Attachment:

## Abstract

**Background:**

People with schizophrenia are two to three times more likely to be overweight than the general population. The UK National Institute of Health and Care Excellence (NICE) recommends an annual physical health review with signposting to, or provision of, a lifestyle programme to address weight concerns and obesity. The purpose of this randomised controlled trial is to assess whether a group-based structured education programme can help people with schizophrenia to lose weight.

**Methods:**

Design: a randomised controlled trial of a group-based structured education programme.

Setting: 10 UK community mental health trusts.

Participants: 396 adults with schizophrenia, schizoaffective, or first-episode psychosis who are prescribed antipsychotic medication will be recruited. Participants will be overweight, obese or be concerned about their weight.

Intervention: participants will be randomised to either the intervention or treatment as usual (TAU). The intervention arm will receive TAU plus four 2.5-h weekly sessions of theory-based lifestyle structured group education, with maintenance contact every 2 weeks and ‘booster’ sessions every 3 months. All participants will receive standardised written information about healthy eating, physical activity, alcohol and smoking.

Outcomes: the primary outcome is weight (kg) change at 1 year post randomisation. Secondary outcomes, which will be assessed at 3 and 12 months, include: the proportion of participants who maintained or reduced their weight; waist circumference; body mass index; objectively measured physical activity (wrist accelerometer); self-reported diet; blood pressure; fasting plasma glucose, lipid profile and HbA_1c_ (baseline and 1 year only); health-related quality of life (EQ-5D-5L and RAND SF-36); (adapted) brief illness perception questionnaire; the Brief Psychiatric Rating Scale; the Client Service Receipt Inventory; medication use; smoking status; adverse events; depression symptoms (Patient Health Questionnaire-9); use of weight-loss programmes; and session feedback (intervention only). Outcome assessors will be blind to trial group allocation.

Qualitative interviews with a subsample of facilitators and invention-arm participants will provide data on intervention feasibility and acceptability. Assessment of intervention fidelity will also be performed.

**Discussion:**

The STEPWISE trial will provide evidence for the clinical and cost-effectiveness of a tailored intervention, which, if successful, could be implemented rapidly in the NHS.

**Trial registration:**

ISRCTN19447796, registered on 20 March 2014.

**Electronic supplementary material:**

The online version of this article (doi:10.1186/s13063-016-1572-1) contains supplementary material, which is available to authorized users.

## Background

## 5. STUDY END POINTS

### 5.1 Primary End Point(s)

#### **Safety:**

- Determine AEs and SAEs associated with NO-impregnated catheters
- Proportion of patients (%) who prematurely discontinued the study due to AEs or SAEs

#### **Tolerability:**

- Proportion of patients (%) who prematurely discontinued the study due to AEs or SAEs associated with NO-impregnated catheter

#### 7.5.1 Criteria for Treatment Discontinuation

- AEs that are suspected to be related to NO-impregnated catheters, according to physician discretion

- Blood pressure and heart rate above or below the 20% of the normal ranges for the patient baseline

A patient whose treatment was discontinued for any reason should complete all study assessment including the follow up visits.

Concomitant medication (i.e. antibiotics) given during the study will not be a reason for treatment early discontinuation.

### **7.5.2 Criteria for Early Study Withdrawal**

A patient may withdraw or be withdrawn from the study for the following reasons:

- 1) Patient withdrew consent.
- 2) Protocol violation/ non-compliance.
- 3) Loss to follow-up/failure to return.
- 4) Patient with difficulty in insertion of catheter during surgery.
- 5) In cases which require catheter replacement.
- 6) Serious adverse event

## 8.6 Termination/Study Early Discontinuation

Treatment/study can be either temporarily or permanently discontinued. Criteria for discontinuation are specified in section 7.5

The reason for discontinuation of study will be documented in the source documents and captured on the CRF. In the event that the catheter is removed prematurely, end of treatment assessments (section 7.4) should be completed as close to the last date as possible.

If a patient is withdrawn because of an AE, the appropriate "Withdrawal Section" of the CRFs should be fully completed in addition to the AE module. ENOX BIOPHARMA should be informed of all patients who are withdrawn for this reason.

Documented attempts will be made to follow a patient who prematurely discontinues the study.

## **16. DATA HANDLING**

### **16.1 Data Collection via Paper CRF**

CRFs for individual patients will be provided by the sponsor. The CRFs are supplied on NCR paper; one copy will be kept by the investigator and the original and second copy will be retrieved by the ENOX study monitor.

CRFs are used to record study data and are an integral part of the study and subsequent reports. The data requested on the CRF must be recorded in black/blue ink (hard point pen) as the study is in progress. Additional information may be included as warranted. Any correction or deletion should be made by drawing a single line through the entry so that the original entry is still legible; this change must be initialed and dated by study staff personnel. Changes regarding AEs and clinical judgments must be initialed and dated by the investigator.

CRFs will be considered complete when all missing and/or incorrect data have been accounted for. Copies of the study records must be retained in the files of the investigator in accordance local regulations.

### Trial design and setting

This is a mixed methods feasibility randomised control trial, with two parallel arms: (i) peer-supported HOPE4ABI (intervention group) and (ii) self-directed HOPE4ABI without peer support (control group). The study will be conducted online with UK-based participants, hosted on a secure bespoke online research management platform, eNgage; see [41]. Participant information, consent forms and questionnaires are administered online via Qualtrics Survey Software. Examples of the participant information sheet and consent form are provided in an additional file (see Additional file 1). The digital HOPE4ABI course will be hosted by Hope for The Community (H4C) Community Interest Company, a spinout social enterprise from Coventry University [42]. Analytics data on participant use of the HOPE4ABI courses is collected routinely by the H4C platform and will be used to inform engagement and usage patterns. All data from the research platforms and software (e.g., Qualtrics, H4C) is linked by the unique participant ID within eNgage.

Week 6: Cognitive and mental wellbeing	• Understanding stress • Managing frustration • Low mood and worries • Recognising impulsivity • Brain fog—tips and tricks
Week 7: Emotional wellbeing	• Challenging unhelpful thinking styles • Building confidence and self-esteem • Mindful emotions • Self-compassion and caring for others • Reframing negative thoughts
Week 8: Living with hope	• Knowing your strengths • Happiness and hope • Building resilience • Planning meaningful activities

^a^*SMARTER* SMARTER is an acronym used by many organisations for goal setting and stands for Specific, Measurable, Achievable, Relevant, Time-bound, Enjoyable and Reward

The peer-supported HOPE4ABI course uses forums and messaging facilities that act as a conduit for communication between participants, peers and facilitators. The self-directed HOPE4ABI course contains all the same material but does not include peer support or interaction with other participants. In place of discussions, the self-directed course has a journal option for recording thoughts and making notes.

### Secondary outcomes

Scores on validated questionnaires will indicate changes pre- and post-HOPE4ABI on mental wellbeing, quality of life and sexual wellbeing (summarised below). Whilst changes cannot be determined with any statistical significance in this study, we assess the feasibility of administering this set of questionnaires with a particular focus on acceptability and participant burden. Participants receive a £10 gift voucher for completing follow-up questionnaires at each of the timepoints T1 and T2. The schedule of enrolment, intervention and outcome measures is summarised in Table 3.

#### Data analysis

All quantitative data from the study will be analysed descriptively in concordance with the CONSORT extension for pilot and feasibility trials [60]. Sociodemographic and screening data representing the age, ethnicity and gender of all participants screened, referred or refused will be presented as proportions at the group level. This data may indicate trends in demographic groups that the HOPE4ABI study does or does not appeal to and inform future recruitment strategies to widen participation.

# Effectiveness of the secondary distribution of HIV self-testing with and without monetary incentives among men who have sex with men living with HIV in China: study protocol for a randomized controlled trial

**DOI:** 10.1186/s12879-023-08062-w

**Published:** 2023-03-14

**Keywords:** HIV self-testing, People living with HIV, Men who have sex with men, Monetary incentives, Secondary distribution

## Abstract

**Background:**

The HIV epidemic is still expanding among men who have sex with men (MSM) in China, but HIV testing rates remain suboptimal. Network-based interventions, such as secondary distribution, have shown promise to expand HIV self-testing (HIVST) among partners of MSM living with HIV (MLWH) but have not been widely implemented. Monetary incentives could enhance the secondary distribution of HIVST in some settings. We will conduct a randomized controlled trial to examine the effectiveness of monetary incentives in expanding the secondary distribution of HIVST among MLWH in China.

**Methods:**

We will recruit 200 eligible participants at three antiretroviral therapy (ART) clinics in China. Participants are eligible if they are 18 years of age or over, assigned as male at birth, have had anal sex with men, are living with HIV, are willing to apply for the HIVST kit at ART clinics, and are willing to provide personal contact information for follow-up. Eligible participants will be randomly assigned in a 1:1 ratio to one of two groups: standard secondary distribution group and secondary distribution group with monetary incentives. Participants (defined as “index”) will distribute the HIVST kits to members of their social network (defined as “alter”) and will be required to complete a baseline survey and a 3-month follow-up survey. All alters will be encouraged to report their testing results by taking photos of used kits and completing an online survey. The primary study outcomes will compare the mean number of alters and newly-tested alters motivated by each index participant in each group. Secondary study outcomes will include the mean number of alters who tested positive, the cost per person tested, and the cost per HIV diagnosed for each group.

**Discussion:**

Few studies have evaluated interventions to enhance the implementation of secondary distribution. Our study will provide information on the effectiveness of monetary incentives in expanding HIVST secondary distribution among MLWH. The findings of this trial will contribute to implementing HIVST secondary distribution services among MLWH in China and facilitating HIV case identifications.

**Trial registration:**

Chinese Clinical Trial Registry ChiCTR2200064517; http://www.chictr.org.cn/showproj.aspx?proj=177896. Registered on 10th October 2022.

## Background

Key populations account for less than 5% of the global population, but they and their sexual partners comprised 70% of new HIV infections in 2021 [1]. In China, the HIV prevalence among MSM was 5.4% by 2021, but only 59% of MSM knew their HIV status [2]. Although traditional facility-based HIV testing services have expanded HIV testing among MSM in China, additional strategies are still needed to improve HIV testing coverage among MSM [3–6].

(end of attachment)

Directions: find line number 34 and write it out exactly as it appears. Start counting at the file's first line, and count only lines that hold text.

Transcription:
- 3) Loss to follow-up/failure to return.